Structure of the Universe

Philip Isaac Friedgut, Ph.D., pifriedgut@statcourse.com

1845 Lake St., Huntington Beach CA 92648, USA.

PACS: 04.60

 

Section I: Origin of the Scalar Field

First posited by Guth and Linde, today, it is generally accepted that our universe arose from an exponentially expanding scalar field of constant energy density. But what is the source of this energy? Here we propose an extra-dimensional origin.

Before our universe came into existence, there existed an affine space U consisting of at least five spatial and two time dimensions. Our universe of three spatial and one time dimension arose a point at a time via fibers from this pre-existing universe.

The wave equation of a pathway in the product space U x takes the form:

Ψ[XE, XI, τ, t] = A`exp[i(kE.XE ωEτ)] + hexp[i(kI.XI ωIτ)]

where (XE, XI) is a point in a D dimensional space-time, D > 6, with spatial components XE in U while XI represents the familiar 3-dimensional spatial coordinates of our own universe; the components of (τ, t) are the cosmic time parameter τ and the Minkowski local-time parameter t.

The fiber bundle results in the exponentially expanding scalar field of constant energy density that is our early universe.

 

Guth A. H., Phys. Rev. D. 23, 347 (1981).

Linde A. D., Rep. Prog. Phys. 42, 389 (1979).

 

 

Section II: Creation of Ordinary Space

As first posited by Good, quantum tunneling after a random interval and at a random point in the scalar field results in expansion of a fiber terminal into a Planck (space-time) volume of ordinary space averaging 10-34 cm in radius and 10-44 seconds in duration.[1]

The energy of the degenerate pathway is now divided between the Planck volume in our 4-dimensional universe and the source of the fiber in the external universe U, that is, the amplitude of the external portion of the oscillations is reduced.

Ψ[q,τ, t] = A`exp[i(kE.XE ωEτ)] + A``exp[i(kI.XI ωIτ)]

where A' + A`` = A so that the total energy is conserved.

Good also proposed that such degenerate pathways are able to subdivide again and again, with the total energy A being parceled out in any of four ways:

1.       First, between the products of each division, the process halting only when the resulting Planck-volume of ordinary space is reduced to some base energy

ahexp[i(kI.XI ωIτ)].

2.       Second, through the production of photons of energy. These photons can travel freely through including the scalar field.

3.       Third, the energy inherent in a pathway may be partially converted into the kinetic energy and electric fields of electrons and positrons.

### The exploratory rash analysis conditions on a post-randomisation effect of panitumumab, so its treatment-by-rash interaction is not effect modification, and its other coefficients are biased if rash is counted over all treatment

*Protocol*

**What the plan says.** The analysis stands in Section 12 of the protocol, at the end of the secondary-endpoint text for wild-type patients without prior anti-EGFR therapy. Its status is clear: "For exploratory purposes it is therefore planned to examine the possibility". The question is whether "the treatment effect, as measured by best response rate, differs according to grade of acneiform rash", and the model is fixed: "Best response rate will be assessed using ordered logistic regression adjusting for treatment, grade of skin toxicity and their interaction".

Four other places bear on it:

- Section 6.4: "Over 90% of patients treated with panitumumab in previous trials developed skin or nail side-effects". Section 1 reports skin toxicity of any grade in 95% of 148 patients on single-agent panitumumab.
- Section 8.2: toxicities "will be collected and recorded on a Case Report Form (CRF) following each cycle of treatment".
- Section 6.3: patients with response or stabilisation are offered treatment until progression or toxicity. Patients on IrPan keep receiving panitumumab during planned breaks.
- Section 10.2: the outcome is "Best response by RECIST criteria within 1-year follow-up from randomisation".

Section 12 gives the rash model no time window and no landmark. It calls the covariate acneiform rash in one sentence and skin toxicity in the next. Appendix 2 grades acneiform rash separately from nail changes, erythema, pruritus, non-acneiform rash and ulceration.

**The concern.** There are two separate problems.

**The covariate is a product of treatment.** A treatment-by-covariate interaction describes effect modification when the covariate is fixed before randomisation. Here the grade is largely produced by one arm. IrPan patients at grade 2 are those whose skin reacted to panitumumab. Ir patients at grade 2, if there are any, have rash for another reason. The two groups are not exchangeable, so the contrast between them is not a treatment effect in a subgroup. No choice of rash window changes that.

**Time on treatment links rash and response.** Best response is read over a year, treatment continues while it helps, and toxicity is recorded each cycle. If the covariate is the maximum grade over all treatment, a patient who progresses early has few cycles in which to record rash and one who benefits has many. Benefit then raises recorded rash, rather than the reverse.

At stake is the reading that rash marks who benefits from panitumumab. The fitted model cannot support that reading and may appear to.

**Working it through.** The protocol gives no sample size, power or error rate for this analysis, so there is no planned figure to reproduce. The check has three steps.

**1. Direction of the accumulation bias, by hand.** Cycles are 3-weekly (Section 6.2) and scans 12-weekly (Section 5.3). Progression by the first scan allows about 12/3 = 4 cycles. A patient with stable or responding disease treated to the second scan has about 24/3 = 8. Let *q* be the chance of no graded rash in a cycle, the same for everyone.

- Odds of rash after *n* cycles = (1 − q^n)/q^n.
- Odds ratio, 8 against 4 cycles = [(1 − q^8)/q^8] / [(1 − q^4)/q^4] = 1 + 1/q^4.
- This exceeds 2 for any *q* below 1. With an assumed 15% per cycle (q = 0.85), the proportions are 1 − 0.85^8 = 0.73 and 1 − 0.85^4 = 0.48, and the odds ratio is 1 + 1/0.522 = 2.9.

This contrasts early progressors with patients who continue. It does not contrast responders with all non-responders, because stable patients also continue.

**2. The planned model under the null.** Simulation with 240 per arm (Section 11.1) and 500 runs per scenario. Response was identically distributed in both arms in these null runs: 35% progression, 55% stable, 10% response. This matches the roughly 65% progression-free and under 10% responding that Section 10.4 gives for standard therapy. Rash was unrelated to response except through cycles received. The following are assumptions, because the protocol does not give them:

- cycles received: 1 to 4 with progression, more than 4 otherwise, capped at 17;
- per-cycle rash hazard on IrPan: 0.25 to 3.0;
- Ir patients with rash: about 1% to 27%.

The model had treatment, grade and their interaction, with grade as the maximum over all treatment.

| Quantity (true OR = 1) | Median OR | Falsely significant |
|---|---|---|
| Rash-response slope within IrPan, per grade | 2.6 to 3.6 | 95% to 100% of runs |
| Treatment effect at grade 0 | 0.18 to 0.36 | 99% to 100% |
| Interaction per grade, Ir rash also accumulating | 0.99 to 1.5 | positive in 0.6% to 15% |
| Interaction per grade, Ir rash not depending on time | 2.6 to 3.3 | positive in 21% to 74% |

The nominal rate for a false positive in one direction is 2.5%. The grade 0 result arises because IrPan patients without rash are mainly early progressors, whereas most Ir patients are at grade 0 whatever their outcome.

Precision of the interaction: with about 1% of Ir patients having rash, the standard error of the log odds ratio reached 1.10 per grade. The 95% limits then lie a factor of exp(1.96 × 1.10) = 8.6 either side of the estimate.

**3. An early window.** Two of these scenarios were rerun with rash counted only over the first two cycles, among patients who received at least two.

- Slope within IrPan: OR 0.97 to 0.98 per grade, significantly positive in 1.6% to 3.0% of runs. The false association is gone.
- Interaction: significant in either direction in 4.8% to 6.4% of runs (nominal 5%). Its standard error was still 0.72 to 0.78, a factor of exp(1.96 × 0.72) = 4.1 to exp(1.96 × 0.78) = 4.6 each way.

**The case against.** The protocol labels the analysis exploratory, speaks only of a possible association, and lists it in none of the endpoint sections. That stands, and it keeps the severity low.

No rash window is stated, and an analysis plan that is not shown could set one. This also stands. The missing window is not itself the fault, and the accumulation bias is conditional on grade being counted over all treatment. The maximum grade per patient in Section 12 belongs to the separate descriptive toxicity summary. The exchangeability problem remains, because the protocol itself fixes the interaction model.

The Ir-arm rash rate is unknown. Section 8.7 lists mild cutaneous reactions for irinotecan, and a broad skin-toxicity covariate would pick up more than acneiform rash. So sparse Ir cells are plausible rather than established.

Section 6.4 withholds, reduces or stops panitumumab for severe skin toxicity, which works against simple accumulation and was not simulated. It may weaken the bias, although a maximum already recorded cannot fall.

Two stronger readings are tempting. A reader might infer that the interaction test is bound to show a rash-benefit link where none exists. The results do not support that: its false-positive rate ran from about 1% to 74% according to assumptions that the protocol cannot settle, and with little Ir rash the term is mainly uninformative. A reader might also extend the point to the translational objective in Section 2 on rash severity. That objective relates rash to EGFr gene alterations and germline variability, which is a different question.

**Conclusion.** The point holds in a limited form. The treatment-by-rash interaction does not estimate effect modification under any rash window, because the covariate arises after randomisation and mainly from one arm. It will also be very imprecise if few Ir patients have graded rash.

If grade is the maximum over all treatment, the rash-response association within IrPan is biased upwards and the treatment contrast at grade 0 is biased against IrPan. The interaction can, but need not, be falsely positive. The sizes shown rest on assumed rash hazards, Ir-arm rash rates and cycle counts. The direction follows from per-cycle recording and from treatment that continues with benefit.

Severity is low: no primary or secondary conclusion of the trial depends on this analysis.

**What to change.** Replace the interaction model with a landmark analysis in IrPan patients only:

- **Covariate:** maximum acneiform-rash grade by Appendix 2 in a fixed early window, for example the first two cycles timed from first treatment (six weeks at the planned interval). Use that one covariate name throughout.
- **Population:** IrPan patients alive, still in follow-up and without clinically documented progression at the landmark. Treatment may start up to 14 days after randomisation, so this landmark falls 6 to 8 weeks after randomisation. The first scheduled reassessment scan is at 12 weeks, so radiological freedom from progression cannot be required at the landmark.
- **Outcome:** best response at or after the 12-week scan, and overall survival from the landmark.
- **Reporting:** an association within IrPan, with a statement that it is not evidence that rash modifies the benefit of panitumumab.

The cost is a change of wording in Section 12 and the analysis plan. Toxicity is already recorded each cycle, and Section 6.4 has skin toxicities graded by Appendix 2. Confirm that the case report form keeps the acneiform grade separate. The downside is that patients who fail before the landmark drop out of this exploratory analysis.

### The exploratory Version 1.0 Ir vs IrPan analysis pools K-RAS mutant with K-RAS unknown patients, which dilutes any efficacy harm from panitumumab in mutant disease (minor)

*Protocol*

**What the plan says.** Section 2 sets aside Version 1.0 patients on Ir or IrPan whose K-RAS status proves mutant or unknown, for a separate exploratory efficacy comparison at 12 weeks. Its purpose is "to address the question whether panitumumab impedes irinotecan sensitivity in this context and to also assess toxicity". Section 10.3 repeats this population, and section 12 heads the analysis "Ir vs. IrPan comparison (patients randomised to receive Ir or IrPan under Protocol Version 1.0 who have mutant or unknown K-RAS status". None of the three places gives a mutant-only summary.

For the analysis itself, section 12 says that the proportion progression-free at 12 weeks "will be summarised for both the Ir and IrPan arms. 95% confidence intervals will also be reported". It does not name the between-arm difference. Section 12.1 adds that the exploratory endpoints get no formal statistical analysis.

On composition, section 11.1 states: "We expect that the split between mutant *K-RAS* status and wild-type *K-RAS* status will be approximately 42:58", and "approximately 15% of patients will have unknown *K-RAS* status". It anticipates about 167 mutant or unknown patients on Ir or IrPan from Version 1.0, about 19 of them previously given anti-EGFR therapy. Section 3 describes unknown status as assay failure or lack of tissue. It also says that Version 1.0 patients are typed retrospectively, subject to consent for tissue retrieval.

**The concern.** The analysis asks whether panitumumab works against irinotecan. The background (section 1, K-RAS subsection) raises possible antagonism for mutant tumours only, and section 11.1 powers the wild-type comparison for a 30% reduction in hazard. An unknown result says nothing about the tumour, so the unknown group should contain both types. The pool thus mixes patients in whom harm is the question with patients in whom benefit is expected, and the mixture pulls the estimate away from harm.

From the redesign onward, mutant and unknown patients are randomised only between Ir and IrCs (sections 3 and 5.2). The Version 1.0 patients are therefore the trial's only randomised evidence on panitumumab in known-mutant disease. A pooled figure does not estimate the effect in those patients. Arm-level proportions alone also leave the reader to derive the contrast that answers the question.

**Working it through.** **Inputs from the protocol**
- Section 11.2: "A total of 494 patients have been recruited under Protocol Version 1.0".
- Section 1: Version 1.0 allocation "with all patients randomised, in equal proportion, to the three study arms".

4.       Fourth, the energy inherent in a pathway may be partially converted into the mass and magnetic fields of quarks.

 

Good P. I., Physics Essays 23, 368 (2010).

Bombelli, J. Lee, D. Meyer, and R. D. Sorkin, Phys. Rev. Lett. 59, 521 (1987).

Requardt, J. Phys.A 31, 7997 (1998); e-print arXiv:hep-th/9610055v1

 

 

 

Section III: Gravity

As in previous sections, we assume the universe is built of discrete Planck units of space-time, averaging 10-34 cm on a side and 10-44 seconds in duration. We also assume that almost all such units are in a ground state with energy just greater than zero.

Assume further that the mass of a quark is confined to a single Planck unit. Thus, this unit would possess energy far in excess of the ground state. As [V]=[M]=[L-1], the surrounding units will decrease in volume (of space and time) in an effort to equalize the energy density.

In order to minimize the overall distortion of space, masses would be drawn toward one another. As the distance r from a quark increases, the number of units affected increases as r2, and the change in volume of each unit decreases as r-2. In particular, two masses m1 and m2, a distance r apart would be drawn together by a force proportional to m1m2/r2.

Thus, if our assumptions are valid, in static situations, the gravitational effects of a mass on its surroundings are exactly the same on the Planck- and macro-scales.

 

Section IV Formation of Protons and Neutrons

Assume that the mass of a quark is confined to a single Planck unit, that is, with 99.9% probability it is located somewhere within that unit, much as with 99.9% probability an electron is confined to a specific orbital.

Subject to these assumptions, as we saw in the preceding section, the surrounding Planck units will decrease in volume in an effort to equalize the energy density. As compressing the surrounding space requires energy, the quarks group themselves so as to minimize the energy required, that is, so as to minimize their effect on the surrounding space.

We show now that an aggregate of three quarks will cause less distortion of the surrounding space than three disparate quarks:

Let Eo denote the ground state energy of a Planck unit, and E the energy equivalent of a quark. Let n1 denote the number of Planck units an isolated quark comes in contact with. Let r1 denote the effective radius of each of the units. Define R such that a sphere of radius R will contain 99.9% of a Planck units volume.

n1Eo/r13 = E/R3 (1)

and

n1r1 = 2πR. (2)

Without loss of generality, define the units of measurement so that E=1 and R=1.